A Clear View – A Lesson in Getting Over Myself

A Lesson in Getting Over Myself

 

When my daughter was a toddler, we got into the habit of doing a “check brush” every night before bed. This meant that, after she spent a little time brushing her teeth, we would hold her in our laps and gently brush all of her teeth to make sure nothing got missed. She was great at this, but I distinctly remember one night where she put up a fuss. This was unlike her, and I didn’t like it. It didn’t seem like I was expecting much, and this was a regular part of our nighttime routine, so I was determined to make it happen. She cried and refused and the more she squirmed and squealed, the more determined I became. It was a battle of wills and I wasn’t going to lose. After a half hour of crying, she fell asleep on my lap in the bathroom. I didn’t feel like I won anything. A couple of days later, we found that she was growing a new tooth. That explained the toothbrushing disaster, and it made me feel like a horrible parent. I had made that situation so much about me that I didn’t leave space for anything but my ego. I wasn’t able to ask myself, “Why else would she be refusing to do this normal thing right now?” I didn’t even think, “Maybe I shouldn’t force this since she’s a two-year old and it’s the end of her day. Maybe today she’s just having a hard time with this.”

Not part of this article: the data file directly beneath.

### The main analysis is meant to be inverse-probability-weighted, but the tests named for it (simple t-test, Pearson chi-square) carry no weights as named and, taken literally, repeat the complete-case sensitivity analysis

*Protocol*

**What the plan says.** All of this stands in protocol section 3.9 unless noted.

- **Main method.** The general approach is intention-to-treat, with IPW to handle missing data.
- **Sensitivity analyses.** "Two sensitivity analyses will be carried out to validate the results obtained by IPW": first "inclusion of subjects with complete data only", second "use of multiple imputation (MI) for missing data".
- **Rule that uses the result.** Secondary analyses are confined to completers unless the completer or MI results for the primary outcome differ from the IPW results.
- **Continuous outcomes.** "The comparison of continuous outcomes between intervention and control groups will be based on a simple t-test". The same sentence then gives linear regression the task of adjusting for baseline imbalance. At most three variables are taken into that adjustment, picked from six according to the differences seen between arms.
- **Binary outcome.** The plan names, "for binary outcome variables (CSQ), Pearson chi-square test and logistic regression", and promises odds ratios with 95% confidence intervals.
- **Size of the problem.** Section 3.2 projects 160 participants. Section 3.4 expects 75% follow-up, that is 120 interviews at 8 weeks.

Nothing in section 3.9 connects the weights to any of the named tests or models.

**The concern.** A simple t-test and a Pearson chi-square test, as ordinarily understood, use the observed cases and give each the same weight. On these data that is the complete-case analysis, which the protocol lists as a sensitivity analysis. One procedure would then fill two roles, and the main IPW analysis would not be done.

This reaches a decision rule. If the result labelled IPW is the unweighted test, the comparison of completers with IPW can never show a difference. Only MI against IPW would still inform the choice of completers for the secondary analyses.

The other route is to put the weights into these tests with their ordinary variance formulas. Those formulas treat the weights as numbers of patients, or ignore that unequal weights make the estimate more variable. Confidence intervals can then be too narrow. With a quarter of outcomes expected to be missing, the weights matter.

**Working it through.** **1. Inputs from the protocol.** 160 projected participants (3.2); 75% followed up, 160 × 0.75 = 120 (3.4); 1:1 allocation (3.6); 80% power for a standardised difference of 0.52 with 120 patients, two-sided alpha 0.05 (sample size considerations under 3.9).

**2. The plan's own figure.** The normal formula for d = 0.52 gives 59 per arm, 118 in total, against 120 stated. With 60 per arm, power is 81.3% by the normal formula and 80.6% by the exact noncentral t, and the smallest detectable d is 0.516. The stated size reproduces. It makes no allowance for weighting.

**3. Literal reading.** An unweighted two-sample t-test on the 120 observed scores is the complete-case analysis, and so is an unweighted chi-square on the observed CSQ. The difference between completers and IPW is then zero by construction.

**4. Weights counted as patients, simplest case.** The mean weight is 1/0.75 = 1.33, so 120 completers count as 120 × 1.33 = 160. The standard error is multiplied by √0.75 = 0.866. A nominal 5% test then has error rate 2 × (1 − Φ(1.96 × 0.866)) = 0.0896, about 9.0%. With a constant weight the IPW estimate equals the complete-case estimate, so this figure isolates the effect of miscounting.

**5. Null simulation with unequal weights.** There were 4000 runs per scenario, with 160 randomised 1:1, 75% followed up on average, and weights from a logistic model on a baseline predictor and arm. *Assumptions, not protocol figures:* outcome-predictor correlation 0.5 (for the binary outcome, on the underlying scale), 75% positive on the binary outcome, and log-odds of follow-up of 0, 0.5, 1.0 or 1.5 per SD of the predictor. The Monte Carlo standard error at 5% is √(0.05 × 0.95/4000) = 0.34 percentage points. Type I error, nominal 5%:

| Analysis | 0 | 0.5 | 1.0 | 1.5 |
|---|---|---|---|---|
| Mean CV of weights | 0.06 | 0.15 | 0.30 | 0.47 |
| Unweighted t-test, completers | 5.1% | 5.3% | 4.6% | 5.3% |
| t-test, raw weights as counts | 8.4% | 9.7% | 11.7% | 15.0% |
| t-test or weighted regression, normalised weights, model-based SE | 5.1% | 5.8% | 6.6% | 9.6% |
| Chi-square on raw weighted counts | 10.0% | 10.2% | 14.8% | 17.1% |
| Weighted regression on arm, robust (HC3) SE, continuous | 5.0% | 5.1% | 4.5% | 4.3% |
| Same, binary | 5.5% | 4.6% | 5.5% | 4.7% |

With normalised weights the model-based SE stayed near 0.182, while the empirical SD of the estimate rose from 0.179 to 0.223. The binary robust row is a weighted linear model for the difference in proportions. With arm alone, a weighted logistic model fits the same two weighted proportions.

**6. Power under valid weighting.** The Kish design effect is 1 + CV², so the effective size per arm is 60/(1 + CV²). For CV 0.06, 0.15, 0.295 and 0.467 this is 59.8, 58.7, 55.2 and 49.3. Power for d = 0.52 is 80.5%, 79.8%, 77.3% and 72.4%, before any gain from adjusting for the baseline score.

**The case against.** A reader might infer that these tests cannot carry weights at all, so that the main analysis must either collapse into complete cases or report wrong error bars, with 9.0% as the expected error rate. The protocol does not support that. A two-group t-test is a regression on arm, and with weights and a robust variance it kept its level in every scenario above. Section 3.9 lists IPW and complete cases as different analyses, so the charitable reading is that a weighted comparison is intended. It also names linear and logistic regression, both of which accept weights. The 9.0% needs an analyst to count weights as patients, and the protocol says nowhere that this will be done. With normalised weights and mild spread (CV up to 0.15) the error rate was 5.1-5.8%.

(Please bear with me while I tie this to something far more serious than clean teeth.)

Recently I’ve become more involved with work to support people with substance use disorder, and it’s made me reflect on my relationships with people suffering from addiction. Earlier in my life, I saw every way that those addictions manifested as an insult to me. I saw those actions as ways that my loved ones were showing me that they didn’t love me enough to change. Just like that story above with my daughter, I was wrong. It wasn’t about me. It was about something I couldn’t see. It was about a bunch of things that the people in my life had been through—situations that had shaped them and hurts that they were struggling to heal—that had nothing to do with me.

 

There’s a quote floating around that I’m seeing more of these days, and I like it. It goes, “Everyone you meet is fighting a battle you know nothing about. Be kind. Always.” Let’s make things less about us, and be stingy with our judgments and generous with our support. This is especially important for all the people who we love that are touched by addiction. They need to know that we are there for them, and our desire for their recovery is greater than our egos.

 

Brendan Schauffler is the Network Facilitator for the Oxford County Wellness Collaborative, a group devoted to making Oxford County the healthiest county in Maine and one of the most desirable in which to live, work, and raise children. Want to get involved? You can reach him at 739-6222 or Brendan@healthyoxfordhills.org.

He works for Healthy Oxford Hills, the local Healthy Maine Partnership and a project of Stephens Memorial Hospital.

 

Reprinted with permission from the Advertiser Democrat